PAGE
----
There are certain things you can count on with the coming of spring. Two of the earliest are the arrival of the first Mexican and Californian strawberries in the produce aisle and the Environmental Working Group’s (EWG) annual “Dirty Dozen” report misrepresenting the risks of eating said strawberries. I have previously written about EWG’s reporting of risk but want to address them again because there is more to say about their approach to science communication.
For those not familiar with EWG, they are an organization partially funded by organic food trade organizations and organic producers. Absolutely coincidentally, each year they produce a list of fruits and vegetables they feel have excessive pesticide residues while simultaneously suggesting that consumers rely instead on more expensive organic alternatives for their fruit and veggie choices.
Sadly for science communication, their annual Dirty Dozen report regularly gets picked up by news outlets desperate to draw readers to their sites. This week I found over a dozen links to this report including ones from the Vancouver Sun, The Province, and The National Post.
In reading the Dirty Dozen report the first thing to understand is analytical chemists are extremely good at identifying infinitesimally small concentrations of discrete chemicals in mixtures. As I pointed out in a previous post; analytical chemistry has become so precise that a modern mass spectrometer can distinguish to the parts per trillion range. That would be 1 second in 30,000 years. When an activist report says they found “detectable” concentrations of a pesticide in a sample you should take that claim with a grain of salt since that same analysis has the capacity to find a single grain of salt on a 50 m stretch of sandy beach.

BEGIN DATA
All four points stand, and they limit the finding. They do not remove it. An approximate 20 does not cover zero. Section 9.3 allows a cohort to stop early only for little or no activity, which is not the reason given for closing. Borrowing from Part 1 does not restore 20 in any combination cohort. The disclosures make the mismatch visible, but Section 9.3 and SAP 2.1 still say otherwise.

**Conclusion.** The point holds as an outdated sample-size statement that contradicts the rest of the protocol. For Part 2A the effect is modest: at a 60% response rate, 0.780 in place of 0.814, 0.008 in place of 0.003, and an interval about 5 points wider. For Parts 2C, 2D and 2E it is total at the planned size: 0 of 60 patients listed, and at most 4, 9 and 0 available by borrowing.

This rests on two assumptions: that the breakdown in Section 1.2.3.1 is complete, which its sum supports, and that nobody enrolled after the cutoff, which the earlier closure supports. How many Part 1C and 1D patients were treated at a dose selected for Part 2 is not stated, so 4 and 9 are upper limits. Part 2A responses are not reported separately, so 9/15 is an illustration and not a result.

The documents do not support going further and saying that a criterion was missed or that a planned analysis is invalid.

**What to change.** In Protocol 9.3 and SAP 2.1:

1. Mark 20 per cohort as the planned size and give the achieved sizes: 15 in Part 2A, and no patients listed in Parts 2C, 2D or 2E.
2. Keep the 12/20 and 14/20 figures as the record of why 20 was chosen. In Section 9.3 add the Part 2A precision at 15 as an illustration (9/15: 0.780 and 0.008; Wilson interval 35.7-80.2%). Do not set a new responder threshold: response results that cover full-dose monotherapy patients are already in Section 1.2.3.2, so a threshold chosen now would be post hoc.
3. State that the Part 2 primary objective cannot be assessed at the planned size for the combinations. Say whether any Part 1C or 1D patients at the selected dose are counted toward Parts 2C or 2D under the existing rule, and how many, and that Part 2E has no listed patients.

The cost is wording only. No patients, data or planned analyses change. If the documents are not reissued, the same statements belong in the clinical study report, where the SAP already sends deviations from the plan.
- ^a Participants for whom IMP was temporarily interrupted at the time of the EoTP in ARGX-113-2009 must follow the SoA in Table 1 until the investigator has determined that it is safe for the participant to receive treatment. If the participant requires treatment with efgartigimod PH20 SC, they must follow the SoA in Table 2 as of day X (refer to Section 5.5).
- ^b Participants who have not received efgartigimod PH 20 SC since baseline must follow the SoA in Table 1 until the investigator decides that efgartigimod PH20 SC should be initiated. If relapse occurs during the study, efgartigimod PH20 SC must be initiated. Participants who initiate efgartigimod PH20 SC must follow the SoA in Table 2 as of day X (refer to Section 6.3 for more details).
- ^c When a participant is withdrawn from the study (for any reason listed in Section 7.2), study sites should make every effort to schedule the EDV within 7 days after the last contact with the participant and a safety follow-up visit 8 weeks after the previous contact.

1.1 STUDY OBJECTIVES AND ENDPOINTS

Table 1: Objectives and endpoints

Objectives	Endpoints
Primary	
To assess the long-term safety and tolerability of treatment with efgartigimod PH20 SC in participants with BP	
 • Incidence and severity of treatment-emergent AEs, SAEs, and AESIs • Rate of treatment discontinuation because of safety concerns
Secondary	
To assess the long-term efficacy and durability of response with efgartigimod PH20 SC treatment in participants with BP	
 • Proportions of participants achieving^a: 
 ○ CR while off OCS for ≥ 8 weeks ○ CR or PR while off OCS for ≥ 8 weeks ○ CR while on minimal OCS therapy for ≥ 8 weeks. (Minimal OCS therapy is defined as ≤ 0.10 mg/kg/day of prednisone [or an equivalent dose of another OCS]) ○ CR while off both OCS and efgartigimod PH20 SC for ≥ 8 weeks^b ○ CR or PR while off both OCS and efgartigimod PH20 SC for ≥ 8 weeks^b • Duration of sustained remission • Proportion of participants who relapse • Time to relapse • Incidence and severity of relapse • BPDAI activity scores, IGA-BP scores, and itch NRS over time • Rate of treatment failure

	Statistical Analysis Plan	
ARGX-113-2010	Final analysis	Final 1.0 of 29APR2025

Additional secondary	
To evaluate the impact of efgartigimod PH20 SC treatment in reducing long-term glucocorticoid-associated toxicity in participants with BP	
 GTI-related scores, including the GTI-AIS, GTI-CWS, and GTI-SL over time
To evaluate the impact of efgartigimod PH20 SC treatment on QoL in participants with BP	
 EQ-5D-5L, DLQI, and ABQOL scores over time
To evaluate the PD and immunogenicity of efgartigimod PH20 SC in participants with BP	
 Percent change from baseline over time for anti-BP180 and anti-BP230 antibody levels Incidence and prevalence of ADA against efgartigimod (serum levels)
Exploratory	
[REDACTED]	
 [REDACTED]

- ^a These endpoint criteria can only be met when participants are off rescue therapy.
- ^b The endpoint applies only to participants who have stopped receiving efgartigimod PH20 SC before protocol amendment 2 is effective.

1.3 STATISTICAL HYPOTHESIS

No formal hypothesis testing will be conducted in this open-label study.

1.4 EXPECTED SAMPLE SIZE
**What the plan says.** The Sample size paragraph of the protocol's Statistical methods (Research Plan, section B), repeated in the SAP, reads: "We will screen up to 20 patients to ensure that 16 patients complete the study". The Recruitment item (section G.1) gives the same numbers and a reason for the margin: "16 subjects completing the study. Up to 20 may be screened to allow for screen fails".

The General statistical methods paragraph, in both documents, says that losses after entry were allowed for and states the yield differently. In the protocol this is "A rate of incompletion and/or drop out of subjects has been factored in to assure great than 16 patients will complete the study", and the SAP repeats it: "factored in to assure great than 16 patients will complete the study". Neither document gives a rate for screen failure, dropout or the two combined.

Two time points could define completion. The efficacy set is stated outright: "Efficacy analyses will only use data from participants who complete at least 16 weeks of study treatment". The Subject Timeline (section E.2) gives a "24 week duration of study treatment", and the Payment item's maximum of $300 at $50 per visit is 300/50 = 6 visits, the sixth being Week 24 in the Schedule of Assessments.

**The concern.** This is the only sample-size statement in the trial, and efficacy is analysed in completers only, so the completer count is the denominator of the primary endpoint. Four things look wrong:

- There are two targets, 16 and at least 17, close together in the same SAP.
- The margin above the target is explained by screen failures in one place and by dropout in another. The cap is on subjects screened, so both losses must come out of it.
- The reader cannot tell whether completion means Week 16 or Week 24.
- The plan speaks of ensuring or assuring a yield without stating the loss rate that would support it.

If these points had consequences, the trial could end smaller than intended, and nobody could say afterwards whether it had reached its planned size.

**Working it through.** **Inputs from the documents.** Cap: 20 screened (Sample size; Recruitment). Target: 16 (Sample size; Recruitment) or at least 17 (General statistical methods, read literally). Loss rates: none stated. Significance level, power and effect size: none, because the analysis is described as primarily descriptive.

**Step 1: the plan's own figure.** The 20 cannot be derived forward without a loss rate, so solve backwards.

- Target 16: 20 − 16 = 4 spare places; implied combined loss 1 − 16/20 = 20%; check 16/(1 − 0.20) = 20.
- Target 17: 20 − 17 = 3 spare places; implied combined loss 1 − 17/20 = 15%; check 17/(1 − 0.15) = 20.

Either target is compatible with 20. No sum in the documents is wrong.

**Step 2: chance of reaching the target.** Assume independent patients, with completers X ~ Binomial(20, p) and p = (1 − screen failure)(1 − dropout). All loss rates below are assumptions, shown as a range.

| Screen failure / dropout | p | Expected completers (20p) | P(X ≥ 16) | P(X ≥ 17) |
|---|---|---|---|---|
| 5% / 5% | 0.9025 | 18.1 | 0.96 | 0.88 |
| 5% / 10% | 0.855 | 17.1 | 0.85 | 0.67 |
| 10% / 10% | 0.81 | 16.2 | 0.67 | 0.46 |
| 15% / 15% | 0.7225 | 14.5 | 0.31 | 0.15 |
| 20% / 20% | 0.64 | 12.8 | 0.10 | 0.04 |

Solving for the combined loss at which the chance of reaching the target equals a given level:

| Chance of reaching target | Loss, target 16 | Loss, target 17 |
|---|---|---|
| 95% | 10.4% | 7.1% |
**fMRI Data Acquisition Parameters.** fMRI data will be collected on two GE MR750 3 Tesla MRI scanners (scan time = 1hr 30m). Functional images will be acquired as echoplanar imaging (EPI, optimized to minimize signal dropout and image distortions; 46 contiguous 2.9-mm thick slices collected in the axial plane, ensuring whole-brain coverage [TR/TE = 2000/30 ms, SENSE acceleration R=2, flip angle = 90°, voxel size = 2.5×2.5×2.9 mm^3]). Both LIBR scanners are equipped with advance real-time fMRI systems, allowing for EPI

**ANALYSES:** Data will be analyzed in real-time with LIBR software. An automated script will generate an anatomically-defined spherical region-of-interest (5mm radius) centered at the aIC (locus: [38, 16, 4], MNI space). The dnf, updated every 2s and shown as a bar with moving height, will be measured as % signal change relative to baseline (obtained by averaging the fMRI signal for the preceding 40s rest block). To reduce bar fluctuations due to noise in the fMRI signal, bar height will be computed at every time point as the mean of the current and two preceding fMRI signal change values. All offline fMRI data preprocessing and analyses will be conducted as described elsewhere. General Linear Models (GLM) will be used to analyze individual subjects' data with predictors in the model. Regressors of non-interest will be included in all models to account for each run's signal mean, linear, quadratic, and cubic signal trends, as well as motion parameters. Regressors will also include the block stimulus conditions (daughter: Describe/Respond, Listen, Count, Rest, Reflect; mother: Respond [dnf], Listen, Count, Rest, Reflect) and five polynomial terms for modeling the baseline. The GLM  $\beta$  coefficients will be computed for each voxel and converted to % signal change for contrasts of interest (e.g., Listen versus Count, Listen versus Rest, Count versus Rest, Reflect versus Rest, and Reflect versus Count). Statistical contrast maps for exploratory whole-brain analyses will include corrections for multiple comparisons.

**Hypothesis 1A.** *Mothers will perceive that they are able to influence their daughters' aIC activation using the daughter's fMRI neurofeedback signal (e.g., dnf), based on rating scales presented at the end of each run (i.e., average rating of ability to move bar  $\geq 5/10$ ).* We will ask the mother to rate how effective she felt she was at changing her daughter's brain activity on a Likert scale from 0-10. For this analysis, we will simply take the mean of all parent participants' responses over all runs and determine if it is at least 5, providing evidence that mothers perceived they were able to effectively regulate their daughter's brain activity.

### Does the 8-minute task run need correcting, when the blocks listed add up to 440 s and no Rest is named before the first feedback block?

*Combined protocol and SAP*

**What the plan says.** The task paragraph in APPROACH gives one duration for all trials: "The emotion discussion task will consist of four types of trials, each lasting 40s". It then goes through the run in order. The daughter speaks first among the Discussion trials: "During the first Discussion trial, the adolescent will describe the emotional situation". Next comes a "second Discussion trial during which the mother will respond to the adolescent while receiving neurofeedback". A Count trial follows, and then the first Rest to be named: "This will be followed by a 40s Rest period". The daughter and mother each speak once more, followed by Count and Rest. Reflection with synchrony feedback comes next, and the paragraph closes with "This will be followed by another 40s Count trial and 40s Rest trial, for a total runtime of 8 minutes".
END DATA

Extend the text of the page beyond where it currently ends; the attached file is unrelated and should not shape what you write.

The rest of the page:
As a specialist in risk assessment, the first thing I look for in a report like the Dirty Dozen is the identified concentrations. They will tell me the true story about whether there are any real risks. The absolute tip-off about the Dirty Dozen report is that it does not present actual concentrations for the pesticides identified in the fruits or vegetables in the report. All they say is that pesticide residues were identified.
There is a simple rule of thumb in risk communication. If a toxicological report doesn’t give you the concentrations of a compound it is because the authors don’t want you to see those concentrations. This is not the sort of thing that happens by accident.
But that is not the only way in which the report keeps their readers in the dark. In toxicology, risk is dependent on exposure concentrations and professional toxicological bodies determine acceptable exposure concentrations through detailed, publicly-available, peer-reviewed research. The EWG reporting doesn’t even use toxicological terms in their reports, instead referring to their preferred concentrations as “benchmarks” without ever explaining what that term actually means.
Most importantly, they never explain the basis for their benchmarks. They don’t explain how they determine whether a concentration is safe or not safe. Their calculations have not been widely shared but they don’t appear to be based on the peer-reviewed toxicological literature. The best I can tell is that the values are arbitrary. Consider their benchmark for glyphosate. On their page How Does EWG Set a ‘Health Benchmark’ for Glyphosate Exposure? they write: